I'm a national reporter for Religion News Service where I cover Latinos and religion. My work has appeared in the AP, Washington Post, Los Angeles Times, Press-Enterprise and Orange County Register.
From Illinois to Puerto Rico, Latino Muslims navigate faith and quarantine among their non-Muslim families
While COVID-19 has disrupted in-person worship services for all people of faith, it has further impacted Latino Muslim converts whose religious community is outside their homes.
For some, it’s an opportunity for family to learn about their Islamic faith.
Four people of different faiths moved into an L.A. house to learn from one another. Then COVID-19 happened. In a time of social distancing, they've had to learn to live together and how to keep each other "safe from potential death and illness."
Known as EXLLDM, the message board has about 1,400 subscribers and has been active since about 2017. Members are anonymous and have usernames like FreeAndLovingLife, secular_mind and free4romthatcult.
Instead of having her body buried or cremated, Sarah Chavez would opt to have her remains turned into soil.
“For centuries, women have and still have to fight for control over their bodies in life and in death," Chavez said. “My body and the right to make decisions about it, I feel strongly should belong to me.”
Fernando Romero Orozco said he appreciates Pope Francis’ push for inclusivity, but “it has to trickle down to our priests that we go on Sunday.”
Imam Omar Suleiman led a binational prayer at Friendship Park, a historic meeting place on the U.S.-Mexico border that overlooks the Pacific Ocean between San Diego and Tijuana.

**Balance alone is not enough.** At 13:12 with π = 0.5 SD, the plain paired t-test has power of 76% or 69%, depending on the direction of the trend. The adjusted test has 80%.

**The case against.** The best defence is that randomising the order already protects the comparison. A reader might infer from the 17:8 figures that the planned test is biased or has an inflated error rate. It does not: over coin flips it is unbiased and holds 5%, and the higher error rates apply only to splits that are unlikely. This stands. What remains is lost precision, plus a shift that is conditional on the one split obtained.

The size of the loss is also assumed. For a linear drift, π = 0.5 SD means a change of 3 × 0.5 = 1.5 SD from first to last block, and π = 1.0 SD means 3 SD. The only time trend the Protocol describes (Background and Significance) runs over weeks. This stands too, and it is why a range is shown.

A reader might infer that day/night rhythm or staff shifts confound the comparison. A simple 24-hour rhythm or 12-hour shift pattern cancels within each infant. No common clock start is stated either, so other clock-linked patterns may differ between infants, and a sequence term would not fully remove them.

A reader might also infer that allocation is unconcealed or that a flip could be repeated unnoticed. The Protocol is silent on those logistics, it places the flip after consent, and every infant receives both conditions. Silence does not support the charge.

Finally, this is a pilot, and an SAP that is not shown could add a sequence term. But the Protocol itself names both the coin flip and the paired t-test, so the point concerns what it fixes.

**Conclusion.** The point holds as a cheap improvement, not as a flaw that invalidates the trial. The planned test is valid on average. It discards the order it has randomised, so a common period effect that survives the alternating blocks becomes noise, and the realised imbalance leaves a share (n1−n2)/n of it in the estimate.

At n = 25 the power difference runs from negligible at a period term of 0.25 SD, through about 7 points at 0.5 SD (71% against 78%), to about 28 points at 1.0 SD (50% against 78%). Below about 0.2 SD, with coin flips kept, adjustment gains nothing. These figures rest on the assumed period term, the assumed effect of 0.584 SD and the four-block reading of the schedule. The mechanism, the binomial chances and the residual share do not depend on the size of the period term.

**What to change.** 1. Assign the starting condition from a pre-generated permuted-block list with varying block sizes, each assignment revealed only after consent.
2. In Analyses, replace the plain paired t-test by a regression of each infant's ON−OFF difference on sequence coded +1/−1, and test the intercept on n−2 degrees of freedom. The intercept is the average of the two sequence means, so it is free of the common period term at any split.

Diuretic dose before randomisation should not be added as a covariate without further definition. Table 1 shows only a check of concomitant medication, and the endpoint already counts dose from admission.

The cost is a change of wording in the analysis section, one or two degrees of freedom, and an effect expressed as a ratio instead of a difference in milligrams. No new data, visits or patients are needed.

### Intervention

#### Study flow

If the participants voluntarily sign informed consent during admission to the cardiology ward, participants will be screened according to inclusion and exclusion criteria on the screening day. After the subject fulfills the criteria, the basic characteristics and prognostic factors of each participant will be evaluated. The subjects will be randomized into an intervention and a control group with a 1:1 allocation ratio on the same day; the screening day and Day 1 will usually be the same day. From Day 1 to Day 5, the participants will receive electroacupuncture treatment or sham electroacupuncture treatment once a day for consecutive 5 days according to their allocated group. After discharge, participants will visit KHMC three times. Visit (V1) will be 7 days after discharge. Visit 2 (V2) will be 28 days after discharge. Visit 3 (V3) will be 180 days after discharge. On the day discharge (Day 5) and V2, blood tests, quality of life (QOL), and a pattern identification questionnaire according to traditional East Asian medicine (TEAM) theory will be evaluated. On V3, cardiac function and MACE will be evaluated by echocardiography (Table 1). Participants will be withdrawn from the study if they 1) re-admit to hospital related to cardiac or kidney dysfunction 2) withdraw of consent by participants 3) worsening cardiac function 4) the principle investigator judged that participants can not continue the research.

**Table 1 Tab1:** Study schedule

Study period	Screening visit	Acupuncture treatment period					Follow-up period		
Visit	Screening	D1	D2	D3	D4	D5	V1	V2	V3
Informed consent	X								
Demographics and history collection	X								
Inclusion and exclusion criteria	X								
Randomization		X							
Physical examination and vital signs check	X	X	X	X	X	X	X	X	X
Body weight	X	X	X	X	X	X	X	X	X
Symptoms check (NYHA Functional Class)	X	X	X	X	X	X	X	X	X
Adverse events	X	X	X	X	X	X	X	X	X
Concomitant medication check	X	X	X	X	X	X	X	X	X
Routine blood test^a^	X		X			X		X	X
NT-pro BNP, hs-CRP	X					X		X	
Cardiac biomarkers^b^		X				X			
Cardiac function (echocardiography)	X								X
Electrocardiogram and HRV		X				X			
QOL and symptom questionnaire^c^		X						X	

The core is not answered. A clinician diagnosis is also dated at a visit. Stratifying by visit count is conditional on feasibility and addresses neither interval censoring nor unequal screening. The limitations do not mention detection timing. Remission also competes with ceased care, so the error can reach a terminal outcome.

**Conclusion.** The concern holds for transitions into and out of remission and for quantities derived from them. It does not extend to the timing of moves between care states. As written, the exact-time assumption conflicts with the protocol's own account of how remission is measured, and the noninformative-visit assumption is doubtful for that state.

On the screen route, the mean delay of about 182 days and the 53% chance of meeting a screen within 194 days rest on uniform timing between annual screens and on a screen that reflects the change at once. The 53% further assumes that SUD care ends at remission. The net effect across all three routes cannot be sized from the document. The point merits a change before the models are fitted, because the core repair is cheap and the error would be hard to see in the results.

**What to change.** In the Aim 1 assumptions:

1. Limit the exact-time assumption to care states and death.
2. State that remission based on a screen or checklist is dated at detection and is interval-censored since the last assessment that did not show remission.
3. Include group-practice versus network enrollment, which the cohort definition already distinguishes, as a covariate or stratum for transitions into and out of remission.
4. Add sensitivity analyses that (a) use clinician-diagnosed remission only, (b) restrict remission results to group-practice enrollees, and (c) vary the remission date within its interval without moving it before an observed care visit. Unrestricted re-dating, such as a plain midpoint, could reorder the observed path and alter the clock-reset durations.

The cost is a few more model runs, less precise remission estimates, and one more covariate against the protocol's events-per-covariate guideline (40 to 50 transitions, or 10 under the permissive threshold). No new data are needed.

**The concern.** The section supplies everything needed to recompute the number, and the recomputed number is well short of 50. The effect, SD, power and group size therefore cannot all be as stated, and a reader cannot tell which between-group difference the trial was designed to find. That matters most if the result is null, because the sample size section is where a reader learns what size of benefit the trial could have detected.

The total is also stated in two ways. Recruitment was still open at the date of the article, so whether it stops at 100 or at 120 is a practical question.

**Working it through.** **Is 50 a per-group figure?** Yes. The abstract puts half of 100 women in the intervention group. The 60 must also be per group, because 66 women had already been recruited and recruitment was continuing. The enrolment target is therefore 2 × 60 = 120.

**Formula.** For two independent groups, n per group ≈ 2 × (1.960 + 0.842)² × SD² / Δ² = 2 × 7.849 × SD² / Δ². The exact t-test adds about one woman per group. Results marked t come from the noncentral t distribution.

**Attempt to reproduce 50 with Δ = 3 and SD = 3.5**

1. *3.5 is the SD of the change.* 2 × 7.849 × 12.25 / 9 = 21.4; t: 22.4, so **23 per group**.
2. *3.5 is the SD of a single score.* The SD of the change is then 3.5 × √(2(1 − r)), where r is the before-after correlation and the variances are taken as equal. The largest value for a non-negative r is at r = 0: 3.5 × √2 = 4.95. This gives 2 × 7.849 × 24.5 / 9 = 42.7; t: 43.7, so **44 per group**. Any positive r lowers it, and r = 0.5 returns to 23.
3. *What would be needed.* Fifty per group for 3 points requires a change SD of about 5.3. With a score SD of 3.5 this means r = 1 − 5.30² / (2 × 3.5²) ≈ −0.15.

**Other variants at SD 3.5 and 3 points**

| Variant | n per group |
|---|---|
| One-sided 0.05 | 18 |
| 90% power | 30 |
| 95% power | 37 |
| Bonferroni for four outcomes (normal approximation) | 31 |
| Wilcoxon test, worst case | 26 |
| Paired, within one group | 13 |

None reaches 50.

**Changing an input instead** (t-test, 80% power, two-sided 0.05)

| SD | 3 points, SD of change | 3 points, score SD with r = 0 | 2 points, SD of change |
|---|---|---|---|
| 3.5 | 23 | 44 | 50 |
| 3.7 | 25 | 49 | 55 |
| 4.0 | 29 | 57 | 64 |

Participants believe it was the first time a formal Muslim prayer was shared across the U.S.-Mexico border wall.
Among some reasons Latinx are leaving the Catholic faith: church mandates against women priests and pre-marital sex, lack of LGBTQ inclusivity and rhetoric over abortion.
A group of Latina Muslims in San Diego is raising money to build a shelter across the border in Tijuana, Mexico, to not only assist the surge of migrants there but also to help those who are deported from the United States.
In simple terms, a chaplain is a person who performs ministerial duties apart from a parish. And as fewer people identify with a specific religion or attend religious services, Americans may be more likely to meet a chaplain than a local clergy person at a congregation.
Marilynn Montaño, who works as a barista in the downtown area, documents the closure of long-time businesses — including quinceañera boutiques — by posting photos of the empty shops on Instagram.
“I started to document them because, in a couple years, this is just going to be a memory to someone,” said Montaño, 25.
LOS ANGELES (RNS) — The way Brenda Perez sees it, she and her neighbors look through murals as “windows into the spiritual landscape.”
“We don’t consider these quinceañera shops, the people who make these dresses, as also artists. When we say support artists, we think of visual artists at galleries, but they’re also artists. They’re also makers."
It’s the children of Central American immigrants who are finding places to break through the Mexican-dominated landscape, lift up their own identities, and challenge the mainstream idea of what it means to be Central American.
For Paul Parrish, his identity gives him an unusual perspective on what it means to be undocumented under the Trump administration.
“It is amazing how accepting people are when you look like one of their own."
“My parents have always told (us) opportunities are anywhere. They brought us to this country because it was supposedly the land of opportunity,” said Karla Estrada, 26, of Los Angeles. “But if we find opportunity in another place, our country is wherever our feet take us,” she said.